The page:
Last Updated on June 3, 2023 by Angel

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Owner of General Motors

General Motors (GM) is a multinational corporation that designs, manufactures, markets, and distributes vehicles, vehicle parts, and financial services. With a history spanning more than a century, the company has had many owners and CEOs who have contributed to its growth and success. In this note, we will take a closer look at the owner of General Motors and its impact on the company.

William C. Durant (1908-1920):

William C. Durant was one of the co-founders of General Motors in 1908, along with Charles Stewart Mott and Frederic L. Smith. Durant had previously founded Buick Motor Company, which became one of the largest automobile manufacturers in the world. GM expanded quickly under Durant’s direction by acquiring many lesser automakers, including Cadillac, Oldsmobile, and Pontiac. By 1916, GM had become the largest automobile manufacturer in the world, with a 45% share of the US market. However, Durant’s aggressive expansion and debt financing eventually led to his ousting from the company in 1920.

Alfred P. Sloan (1923-1946):

Alfred P. Sloan became the CEO of General Motors in 1923 after serving as the company’s president for several years. He is widely regarded as one of the most influential owners of GM, as he transformed the company from a collection of independent brands into a highly centralized and efficient organization. Sloan introduced the concept of planned obsolescence, which meant that GM would release new models every year with updated designs and features, encouraging customers to upgrade to the latest model. This strategy helped GM maintain a competitive edge in the automobile industry and cemented its position as the largest automobile manufacturer in the world. Under Sloan’s leadership, GM also established the General Motors Institute (now known as Kettering University) to train engineers and other professionals for the automotive industry.

Harlow H. Curtice (1953-1958):

Harlow H. Curtice became the CEO of General Motors in 1953, at a time when the company was facing intense competition from foreign automakers. The use of television ads and product placements in motion pictures and television programs were just two of Curtice’s creative marketing techniques. He also oversaw the introduction of several new models, including the Corvette sports car and the Cadillac Eldorado. However, Curtice’s tenure was also marked by controversy, as he accuses of engaging in antitrust practices and favoring certain dealerships over others. Curtice retired from GM in 1958 amid declining sales and profits.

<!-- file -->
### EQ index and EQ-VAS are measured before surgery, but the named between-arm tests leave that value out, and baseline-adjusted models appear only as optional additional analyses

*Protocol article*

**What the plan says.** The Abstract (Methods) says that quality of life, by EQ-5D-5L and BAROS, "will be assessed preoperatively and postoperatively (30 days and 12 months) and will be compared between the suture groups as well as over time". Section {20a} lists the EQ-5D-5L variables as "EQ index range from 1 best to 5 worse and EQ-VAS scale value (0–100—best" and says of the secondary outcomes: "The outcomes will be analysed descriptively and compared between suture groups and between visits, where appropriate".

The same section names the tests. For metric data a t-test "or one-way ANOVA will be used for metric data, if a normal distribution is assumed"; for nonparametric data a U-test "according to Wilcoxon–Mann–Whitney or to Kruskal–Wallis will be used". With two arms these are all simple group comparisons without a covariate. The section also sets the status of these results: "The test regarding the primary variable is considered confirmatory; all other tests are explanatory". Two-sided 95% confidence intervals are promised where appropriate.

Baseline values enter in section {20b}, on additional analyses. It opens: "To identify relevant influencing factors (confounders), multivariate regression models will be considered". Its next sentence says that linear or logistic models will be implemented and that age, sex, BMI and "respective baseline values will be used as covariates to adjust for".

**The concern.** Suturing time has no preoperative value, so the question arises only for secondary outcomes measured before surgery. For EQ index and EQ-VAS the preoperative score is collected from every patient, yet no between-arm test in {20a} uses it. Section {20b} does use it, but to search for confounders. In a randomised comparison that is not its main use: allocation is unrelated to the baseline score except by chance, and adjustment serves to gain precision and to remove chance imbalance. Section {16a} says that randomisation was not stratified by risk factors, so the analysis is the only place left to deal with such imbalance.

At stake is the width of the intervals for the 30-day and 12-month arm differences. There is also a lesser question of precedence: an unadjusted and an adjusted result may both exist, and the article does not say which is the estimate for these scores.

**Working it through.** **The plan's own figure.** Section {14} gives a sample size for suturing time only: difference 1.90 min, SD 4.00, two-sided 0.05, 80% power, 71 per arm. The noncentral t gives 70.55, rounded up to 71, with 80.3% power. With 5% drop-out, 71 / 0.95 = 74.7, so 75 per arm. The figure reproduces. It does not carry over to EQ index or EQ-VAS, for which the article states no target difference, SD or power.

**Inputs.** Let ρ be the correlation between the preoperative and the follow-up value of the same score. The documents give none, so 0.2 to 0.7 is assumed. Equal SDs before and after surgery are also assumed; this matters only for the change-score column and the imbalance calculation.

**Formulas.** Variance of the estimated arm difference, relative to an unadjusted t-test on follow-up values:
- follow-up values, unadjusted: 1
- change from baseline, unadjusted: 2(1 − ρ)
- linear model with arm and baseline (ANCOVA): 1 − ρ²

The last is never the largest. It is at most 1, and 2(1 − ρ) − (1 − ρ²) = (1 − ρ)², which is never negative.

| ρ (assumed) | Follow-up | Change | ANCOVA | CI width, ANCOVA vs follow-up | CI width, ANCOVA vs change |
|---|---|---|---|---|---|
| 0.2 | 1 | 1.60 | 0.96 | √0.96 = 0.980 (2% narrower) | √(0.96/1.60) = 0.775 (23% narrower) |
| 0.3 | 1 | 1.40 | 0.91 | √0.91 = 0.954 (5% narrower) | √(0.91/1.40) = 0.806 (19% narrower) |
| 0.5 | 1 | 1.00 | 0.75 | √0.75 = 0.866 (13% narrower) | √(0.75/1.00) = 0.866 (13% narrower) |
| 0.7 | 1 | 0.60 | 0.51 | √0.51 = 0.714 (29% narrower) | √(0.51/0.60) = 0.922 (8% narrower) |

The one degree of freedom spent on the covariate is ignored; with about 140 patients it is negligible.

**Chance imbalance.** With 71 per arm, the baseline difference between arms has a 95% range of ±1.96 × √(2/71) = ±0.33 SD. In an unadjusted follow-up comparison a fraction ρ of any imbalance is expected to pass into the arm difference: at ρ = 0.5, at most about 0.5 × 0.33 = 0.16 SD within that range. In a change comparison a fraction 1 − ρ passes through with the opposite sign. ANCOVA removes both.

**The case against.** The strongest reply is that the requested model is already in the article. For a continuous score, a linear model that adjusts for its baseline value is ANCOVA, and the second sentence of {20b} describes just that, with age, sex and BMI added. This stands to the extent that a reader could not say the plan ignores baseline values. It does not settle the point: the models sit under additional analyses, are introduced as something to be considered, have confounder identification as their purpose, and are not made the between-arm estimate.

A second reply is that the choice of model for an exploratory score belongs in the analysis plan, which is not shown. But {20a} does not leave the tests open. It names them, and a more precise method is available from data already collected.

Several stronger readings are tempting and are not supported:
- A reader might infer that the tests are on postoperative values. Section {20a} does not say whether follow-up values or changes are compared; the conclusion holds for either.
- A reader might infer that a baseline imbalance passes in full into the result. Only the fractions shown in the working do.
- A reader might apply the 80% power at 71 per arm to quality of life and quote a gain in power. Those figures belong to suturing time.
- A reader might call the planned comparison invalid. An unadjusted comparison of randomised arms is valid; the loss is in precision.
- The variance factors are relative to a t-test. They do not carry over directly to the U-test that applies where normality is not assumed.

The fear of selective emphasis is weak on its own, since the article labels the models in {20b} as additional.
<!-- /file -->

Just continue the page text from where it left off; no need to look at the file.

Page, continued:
Roger B. Smith (1981-1990):

Roger B. Smith became the CEO of General Motors in 1981, at a time when the company was facing intense competition from Japanese automakers. Smith was renowned for his bold restructuring of the business. It involved shutting down many factories, dismissing thousands of employees, and outsourcing production to other nations. To take on Japanese automakers in the small car market, he supervised the development of the Saturn brand. However, the Saturn brand never gained the popularity or success that GM had hoped for, and Smith criticizes his management style and decision-making. Smith retired from GM in 1990 amid declining sales and profits.

Mary Barra (2014-present):

Mary Barra became the CEO of General Motors in 2014, becoming the first woman to lead a major global automaker. Barra had previously held several leadership positions at GM, including head of product development and head of global manufacturing. Under Barra’s leadership, GM has focused on developing electric and autonomous vehicles and expanding its presence in China and other international markets.

Mary Barra has been a vocal advocate for diversity and inclusion within General Motors and the broader automotive industry. In addition to speaking out against inequality and discrimination in the workplace, she has started efforts to increase the number of women and people of color in leadership roles at GM.

Barra has also been an advocate for environmental sustainability and corporate social responsibility. She has set ambitious goals for GM to reduce its carbon footprint and increase the production of electric and autonomous vehicles. In addition, she has led GM’s efforts to support communities affected by natural disasters and other crises, including the COVID-19 pandemic.

Barra has been recognized for her leadership and advocacy by numerous organizations, including Fortune magazine, which named her the most powerful woman in business in 2017 and 2018. She has also been named one of the world’s most influential people by Time magazine and one of the most powerful women by Forbes magazine.

Owner of General Motors- FAQ

Who runs General Motors Company?

81.50 percent of stockholders, 12.84percentage General Electric Co. executives, and 5.66% of investment managers hold General Motors Co. (NYSE: GM). The individual stakeholder of General Motors Co. is Senior citizen Health Benefits Fund Components, which holds 100.15 million shares, or 7.18% of the business. The market valuation of the General Motors Co. shares owned by Senior citizen Health Benefits Fund Uaw is $4.12B.

Owner of General Motors – Conclusion

In conclusion, Mary Barra becomes a steadfast supporter of corporate social responsibility, sustainability, diversity, and equality during her time as CEO of General Motors. Her leadership has helped to position GM as a leader in the global automotive industry, and her advocacy has helped to advance important social and environmental causes.


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